Over the past three months, the media has been fixated on concussions in professional football players. Some of the National Football League’s top players – Ben Roethlisberger, Kurt Warner, Clinton Portis – have recently been sidelined for concussions sustained on the playing field. After Ben Roethlisberger of the Pittsburgh Steelers was held out for an important game against division rival Baltimore because he was experiencing exercise-induced headaches, Hines Ward, the team’s all-time leading receiver, suggested to the media that Roethlisberger should have played in the game, even if that meant lying to the team’s medical staff in order to obtain clearance.
As the media has focused on the issue of concussions in professional athletes, an interesting question has been raised: where is OSHA in all this? While some professional athletes may be “independent contractors” and not covered by the Occupational Safety and Health Act (OSH Act), many most assuredly are “employees” and their employers must take steps to protect them. The failure of employers to respond on their own to workplace injuries and illnesses was one of the key reasons that Congress passed the OSH Act in 1970.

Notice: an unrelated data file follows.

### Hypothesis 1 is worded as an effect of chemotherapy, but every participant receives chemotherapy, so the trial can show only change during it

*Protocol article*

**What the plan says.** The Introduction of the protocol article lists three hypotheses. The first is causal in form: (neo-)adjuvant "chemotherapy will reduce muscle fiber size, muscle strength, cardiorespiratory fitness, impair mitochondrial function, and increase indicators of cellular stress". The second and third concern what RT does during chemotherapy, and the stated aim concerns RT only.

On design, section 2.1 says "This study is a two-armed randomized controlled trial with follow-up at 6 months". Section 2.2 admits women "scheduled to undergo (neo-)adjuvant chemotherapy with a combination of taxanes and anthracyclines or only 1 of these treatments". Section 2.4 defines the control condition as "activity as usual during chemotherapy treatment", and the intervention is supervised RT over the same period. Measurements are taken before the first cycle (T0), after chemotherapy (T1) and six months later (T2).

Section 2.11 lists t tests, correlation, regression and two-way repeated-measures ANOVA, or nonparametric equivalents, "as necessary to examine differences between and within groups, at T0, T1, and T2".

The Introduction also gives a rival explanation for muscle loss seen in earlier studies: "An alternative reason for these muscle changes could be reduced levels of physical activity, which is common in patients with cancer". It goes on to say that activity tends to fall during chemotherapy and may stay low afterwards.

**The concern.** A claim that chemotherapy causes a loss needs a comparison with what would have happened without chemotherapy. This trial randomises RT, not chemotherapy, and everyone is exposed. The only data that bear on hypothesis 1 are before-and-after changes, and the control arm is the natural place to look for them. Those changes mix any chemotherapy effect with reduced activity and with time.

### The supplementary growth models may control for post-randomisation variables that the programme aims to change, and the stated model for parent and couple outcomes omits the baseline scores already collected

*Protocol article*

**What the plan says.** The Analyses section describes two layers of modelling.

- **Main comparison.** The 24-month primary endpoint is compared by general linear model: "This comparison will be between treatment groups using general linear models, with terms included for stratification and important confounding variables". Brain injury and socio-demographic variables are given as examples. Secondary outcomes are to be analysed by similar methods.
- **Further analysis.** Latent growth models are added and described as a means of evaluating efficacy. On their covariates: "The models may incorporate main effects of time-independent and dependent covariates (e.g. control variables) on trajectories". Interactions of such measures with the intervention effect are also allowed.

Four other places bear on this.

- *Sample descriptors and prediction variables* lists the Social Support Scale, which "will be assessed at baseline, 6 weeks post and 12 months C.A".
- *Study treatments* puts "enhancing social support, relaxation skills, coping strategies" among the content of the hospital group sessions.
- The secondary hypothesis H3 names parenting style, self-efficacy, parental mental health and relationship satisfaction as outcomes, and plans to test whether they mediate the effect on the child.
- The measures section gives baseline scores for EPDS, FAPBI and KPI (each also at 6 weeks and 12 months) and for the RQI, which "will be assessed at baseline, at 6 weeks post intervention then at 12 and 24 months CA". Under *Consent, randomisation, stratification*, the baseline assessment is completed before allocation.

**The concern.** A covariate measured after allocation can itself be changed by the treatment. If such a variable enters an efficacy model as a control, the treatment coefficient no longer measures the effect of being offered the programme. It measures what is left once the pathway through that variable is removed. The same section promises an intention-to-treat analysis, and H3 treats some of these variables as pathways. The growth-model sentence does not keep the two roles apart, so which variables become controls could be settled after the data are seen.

In order for OSHA to regulate a hazardous condition in the workplace, it must first determine whether a “significant risk” of workplace injury or death exists from exposure to the hazardous condition. The risk of this injury or death is considered over a 45-year working lifetime under the OSH Act. It would be interesting for OSHA to examine – in all professional sports – what is the risk of developing a concussion or other serious head injury assuming a professional athlete were to be exposed to hazards over a 45-year period. The numbers could be eye-opening.
OSHA, of course, has been silent on the issue of concussions in professional sports. Perhaps the issue of injuries in professional athletes is too far outside OSHA’s comfort zone, believing its limited resources can be better used elsewhere. It is legitimate to question, however, the extent to which OSHA should be involved in this issue or whether Congress needs to create a new “Sports Safety and Health Administration” or “SSHA” to mandate athlete safety and health.
Click here for a Special Report analyzing concussions in athletes and steps professional sports franchises, colleges, universities, and public school systems across the country can take to address concussion management.